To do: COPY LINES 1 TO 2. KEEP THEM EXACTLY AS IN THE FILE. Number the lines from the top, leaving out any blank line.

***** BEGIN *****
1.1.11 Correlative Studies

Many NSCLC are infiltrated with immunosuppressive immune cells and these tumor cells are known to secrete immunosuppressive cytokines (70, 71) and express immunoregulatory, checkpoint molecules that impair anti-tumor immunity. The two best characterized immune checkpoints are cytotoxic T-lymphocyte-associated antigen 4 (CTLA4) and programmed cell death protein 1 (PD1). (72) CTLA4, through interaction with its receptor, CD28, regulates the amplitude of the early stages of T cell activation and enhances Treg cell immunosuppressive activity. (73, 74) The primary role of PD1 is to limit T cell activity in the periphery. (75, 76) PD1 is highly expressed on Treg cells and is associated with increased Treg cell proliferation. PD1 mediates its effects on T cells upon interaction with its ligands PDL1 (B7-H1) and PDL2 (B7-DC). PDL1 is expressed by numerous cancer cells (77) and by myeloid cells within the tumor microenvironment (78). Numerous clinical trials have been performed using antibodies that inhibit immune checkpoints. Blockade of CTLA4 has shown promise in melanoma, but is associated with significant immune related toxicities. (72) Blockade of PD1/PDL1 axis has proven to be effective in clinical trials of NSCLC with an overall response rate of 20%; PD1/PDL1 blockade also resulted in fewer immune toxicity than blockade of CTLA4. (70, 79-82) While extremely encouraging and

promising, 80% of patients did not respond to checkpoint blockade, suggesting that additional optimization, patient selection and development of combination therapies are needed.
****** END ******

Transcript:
1.1.11 Correlative Studies

Many NSCLC are infiltrated with immunosuppressive immune cells and these tumor cells are known to secrete immunosuppressive cytokines (70, 71) and express immunoregulatory, checkpoint molecules that impair anti-tumor immunity. The two best characterized immune checkpoints are cytotoxic T-lymphocyte-associated antigen 4 (CTLA4) and programmed cell death protein 1 (PD1). (72) CTLA4, through interaction with its receptor, CD28, regulates the amplitude of the early stages of T cell activation and enhances Treg cell immunosuppressive activity. (73, 74) The primary role of PD1 is to limit T cell activity in the periphery. (75, 76) PD1 is highly expressed on Treg cells and is associated with increased Treg cell proliferation. PD1 mediates its effects on T cells upon interaction with its ligands PDL1 (B7-H1) and PDL2 (B7-DC). PDL1 is expressed by numerous cancer cells (77) and by myeloid cells within the tumor microenvironment (78). Numerous clinical trials have been performed using antibodies that inhibit immune checkpoints. Blockade of CTLA4 has shown promise in melanoma, but is associated with significant immune related toxicities. (72) Blockade of PD1/PDL1 axis has proven to be effective in clinical trials of NSCLC with an overall response rate of 20%; PD1/PDL1 blockade also resulted in fewer immune toxicity than blockade of CTLA4. (70, 79-82) While extremely encouraging and